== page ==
The Oxford Murders

Jane Hoffman

Can a butterfly flapping its wings across the globe cause a hurricane?  “No one can predict a hurricane,” states Arthur Seldom, a mathematics professor emeritus who plays logic against the odds.  When an American student named Martin crosses the globe to get near Seldom in a grad program, his mentorship mixed with universal questions, unrequited love, wrath, and destiny test the theorems of Seldom.  Seldom states, “No truth exists outside of mathematics.  Philosophy is dead so there is no refutable truth to answer the questions of mankind.”  But when a symbolic structure of a mathematical paradigm and the Fibonacci sequence intersect with a series of murders, the riddle combines the wits of the seasoned professor played by John Hurt and the student played by Elijah Wood.
The butterfly effect is Elijah Wood, the Oxford grad student, who rents from the home of Julia Eagleton, widower of the inventor of factual dimensions who helped decipher German codes with an Enigma machine in WWII.  He chose the residence because Ms. Eagleton is connected to Arthur Seldom through a tragic car accident that killed both their spouses.  Without intending to, Julia’s daughter Beth falls for Elijah and asks him how to feel free.  She feels trapped caring for her mother, who has outlived cancer five years.  Martin says, “I’d rather make mistakes than do nothing.  I’d rather mess up than miss out completely.”  
The next scene portrays Seldom in a rare public lecture where Martin challenges the professor.  “I believe in the number Pi. The source of nature is organized by a numerical basis that follows a model in which the secret meaning of numbers will result in the secret meaning of reality.”  Martin is basing his postulate on the belief that following a sequence will reveal a deeper meaning to life and causation.  Pythagoras reality is essentially mathematical in nature, a system of principles existing through numbers.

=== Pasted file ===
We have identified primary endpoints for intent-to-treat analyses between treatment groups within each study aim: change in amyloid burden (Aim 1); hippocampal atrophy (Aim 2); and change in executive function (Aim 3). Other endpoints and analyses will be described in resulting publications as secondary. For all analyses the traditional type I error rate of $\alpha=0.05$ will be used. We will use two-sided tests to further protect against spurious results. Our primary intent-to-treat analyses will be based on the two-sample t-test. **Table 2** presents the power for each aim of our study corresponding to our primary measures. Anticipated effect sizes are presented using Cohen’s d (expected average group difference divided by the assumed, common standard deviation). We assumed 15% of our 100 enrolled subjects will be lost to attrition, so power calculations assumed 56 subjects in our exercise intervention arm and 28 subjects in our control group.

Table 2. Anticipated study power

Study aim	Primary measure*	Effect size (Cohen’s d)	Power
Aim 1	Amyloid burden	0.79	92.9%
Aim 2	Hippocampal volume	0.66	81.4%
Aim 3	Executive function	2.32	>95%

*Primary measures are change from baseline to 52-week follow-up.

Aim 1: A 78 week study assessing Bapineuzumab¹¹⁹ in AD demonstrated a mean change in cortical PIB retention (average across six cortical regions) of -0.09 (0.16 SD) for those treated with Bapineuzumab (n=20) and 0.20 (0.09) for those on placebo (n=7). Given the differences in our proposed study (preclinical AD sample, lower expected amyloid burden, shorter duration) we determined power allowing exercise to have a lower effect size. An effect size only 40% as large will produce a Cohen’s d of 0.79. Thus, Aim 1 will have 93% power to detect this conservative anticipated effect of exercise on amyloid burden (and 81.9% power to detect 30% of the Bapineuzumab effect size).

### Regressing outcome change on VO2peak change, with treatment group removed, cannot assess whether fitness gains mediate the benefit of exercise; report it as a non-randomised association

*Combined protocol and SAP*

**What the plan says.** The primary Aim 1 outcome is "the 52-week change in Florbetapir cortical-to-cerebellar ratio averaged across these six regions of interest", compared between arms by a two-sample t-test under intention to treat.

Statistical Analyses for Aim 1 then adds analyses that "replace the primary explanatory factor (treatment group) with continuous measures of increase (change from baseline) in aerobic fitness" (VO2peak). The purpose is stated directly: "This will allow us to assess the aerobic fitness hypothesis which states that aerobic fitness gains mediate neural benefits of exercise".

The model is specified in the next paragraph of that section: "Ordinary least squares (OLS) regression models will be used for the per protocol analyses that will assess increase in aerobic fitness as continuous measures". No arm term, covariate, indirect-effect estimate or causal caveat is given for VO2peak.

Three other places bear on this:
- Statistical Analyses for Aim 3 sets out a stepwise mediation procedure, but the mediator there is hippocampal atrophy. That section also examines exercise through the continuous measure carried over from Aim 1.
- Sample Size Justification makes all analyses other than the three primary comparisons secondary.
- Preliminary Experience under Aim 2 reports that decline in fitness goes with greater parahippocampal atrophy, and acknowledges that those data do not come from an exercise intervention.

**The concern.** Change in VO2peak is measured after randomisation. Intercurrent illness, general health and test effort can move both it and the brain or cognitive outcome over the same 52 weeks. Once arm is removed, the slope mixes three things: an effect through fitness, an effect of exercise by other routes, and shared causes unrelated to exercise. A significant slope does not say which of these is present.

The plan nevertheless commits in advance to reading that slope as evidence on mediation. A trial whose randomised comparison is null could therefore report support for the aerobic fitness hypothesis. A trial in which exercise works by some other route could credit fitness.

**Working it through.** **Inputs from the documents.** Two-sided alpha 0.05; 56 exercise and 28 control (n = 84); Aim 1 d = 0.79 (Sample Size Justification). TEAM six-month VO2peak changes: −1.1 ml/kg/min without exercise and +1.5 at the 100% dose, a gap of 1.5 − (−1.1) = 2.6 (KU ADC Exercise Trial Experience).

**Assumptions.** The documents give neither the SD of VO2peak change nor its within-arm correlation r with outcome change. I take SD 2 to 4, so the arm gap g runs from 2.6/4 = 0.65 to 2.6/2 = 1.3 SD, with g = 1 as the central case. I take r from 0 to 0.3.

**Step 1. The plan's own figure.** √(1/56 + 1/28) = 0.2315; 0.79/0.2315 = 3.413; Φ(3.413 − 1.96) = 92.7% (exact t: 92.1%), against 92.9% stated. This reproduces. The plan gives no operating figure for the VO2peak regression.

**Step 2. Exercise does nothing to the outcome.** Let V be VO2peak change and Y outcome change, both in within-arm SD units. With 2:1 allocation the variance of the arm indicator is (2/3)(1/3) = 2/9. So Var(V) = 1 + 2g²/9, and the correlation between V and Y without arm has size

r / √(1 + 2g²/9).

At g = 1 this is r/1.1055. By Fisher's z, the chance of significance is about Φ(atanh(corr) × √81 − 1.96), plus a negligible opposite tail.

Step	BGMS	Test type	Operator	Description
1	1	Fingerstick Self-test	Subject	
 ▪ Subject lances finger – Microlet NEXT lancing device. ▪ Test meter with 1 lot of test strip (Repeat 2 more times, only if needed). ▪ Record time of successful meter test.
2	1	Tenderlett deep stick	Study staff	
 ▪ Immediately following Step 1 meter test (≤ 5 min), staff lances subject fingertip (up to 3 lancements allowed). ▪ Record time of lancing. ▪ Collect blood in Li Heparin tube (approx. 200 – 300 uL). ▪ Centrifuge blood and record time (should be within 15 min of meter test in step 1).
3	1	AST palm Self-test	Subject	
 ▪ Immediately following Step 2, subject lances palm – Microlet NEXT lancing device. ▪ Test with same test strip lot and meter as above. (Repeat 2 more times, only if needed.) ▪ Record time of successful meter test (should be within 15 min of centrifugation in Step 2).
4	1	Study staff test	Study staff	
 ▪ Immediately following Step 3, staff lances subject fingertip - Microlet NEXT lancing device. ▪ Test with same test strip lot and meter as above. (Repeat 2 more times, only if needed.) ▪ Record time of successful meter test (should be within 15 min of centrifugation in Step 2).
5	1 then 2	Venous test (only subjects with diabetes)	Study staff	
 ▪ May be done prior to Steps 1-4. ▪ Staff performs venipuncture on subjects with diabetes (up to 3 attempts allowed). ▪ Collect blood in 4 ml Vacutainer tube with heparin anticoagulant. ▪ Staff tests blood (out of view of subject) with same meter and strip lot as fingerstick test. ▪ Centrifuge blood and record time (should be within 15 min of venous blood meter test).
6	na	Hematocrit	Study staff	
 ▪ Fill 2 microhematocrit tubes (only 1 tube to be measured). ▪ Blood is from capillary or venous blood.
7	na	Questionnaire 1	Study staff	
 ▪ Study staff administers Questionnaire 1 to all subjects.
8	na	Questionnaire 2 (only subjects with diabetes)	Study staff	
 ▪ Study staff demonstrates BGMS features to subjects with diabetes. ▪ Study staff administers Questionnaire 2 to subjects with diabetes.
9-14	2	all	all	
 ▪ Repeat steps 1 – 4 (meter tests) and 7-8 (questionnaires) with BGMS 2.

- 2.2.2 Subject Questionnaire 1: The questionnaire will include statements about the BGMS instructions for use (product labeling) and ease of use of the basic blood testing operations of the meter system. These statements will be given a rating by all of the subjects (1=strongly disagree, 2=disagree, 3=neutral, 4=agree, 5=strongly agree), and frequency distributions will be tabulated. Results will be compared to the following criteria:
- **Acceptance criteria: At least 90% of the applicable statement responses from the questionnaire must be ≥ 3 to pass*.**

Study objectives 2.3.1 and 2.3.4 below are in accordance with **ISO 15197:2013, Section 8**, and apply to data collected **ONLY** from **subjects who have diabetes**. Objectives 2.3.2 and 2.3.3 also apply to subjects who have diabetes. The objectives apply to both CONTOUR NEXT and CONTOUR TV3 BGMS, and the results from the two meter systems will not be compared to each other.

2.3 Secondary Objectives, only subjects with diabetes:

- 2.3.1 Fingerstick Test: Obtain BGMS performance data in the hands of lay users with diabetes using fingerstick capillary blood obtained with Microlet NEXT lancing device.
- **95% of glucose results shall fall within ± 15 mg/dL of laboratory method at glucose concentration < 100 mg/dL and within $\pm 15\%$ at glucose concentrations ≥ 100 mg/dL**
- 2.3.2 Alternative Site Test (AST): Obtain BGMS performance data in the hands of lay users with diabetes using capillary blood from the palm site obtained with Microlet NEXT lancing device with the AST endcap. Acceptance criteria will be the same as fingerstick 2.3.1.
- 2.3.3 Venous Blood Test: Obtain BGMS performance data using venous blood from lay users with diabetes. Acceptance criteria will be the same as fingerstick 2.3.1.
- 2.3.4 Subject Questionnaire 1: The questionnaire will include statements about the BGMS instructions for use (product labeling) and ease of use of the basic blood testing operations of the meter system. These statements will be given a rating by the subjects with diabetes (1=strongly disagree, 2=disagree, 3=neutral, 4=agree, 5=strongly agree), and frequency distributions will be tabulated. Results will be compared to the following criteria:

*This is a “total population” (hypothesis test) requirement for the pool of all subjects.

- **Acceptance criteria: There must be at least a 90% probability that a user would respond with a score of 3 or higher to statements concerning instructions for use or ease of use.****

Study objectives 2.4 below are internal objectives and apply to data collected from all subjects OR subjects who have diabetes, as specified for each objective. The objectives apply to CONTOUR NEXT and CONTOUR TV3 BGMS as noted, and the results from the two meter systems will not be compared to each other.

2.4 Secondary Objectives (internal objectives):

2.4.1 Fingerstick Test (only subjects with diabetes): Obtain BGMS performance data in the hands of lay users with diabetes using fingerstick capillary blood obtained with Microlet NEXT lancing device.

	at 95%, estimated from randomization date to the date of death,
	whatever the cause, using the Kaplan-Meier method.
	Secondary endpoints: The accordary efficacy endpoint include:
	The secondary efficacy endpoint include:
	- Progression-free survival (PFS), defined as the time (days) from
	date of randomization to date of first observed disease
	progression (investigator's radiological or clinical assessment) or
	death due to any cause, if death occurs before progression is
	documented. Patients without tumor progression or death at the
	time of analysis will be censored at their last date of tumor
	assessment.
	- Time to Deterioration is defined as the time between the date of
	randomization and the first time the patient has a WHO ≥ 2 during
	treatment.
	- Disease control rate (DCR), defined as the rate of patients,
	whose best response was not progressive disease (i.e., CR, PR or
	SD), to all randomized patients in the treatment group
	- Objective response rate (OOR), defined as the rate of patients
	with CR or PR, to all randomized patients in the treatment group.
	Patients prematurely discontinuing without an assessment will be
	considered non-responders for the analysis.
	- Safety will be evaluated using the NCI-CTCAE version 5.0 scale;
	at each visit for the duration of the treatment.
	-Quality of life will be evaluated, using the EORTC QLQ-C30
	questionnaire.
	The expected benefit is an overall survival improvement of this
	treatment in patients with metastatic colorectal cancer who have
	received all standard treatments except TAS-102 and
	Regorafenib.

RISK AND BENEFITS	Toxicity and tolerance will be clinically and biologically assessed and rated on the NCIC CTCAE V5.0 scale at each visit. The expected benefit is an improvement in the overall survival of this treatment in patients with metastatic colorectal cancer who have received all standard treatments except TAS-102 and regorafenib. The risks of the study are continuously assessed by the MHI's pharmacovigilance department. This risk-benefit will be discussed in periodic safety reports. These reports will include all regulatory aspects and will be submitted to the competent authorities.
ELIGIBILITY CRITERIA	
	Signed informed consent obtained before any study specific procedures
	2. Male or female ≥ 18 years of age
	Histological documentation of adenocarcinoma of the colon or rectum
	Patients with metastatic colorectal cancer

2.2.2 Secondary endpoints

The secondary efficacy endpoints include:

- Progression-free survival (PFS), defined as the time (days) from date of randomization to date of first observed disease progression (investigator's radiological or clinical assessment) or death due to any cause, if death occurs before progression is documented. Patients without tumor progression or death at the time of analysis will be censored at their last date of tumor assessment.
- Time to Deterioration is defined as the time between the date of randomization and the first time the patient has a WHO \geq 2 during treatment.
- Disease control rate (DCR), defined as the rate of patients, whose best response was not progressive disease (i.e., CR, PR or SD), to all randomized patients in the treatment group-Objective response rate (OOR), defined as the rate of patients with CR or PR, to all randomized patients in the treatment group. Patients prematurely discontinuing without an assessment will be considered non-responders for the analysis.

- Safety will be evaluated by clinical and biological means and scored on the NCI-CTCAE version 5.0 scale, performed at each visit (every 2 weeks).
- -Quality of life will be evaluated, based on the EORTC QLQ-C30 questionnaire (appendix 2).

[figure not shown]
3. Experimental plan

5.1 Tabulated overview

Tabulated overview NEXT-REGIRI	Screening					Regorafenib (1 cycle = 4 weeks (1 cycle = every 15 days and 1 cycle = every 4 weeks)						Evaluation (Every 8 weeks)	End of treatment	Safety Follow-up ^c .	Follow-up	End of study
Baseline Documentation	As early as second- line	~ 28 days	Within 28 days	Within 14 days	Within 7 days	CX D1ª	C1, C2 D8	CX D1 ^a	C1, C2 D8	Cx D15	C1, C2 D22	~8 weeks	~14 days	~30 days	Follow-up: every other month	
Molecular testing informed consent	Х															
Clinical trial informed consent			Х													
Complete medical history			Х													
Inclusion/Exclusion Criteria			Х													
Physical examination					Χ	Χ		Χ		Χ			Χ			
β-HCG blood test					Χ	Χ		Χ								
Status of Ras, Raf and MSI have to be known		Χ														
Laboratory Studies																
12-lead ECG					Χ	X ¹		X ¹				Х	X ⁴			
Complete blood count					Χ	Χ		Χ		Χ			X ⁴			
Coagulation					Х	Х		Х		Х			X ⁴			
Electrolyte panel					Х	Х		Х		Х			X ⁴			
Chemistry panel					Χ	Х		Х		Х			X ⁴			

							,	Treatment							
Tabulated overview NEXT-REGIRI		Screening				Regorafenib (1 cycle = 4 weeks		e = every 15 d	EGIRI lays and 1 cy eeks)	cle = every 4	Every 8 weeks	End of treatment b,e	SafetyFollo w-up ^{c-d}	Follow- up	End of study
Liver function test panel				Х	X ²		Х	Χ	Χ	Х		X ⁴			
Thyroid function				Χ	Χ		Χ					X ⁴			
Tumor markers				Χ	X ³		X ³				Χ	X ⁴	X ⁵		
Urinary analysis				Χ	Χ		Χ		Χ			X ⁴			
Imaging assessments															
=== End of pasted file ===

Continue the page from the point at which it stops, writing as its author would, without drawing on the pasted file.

This scene sets the stage for a series of murders that take place in which the murderer leaves a Pythagoras symbol at each crime.  The first to die is Julia Eagleton. A circle symbol is left and also the word “kreis,” which means circle in German, arranged on her Scrabble ledger.  The first to arrive at the scene of the crime, at the same time, are Martin and Arthur.  Martin, doubting his choice to stay at Oxford after his mentor ridicules him in public, was coming home to impulsively gather his belongings.
When the police arrive, Arthur reveals to them that the circle is the parent shape that allows all the other shapes to exist from the center of the circle, based on Pythagoras.  He doesn’t reveal the exact theory but a foreshadowing hunch that it is the handiwork of someone to get his attention as a scholar.  He assures the police that another symbol will most likely be present at the next serial death.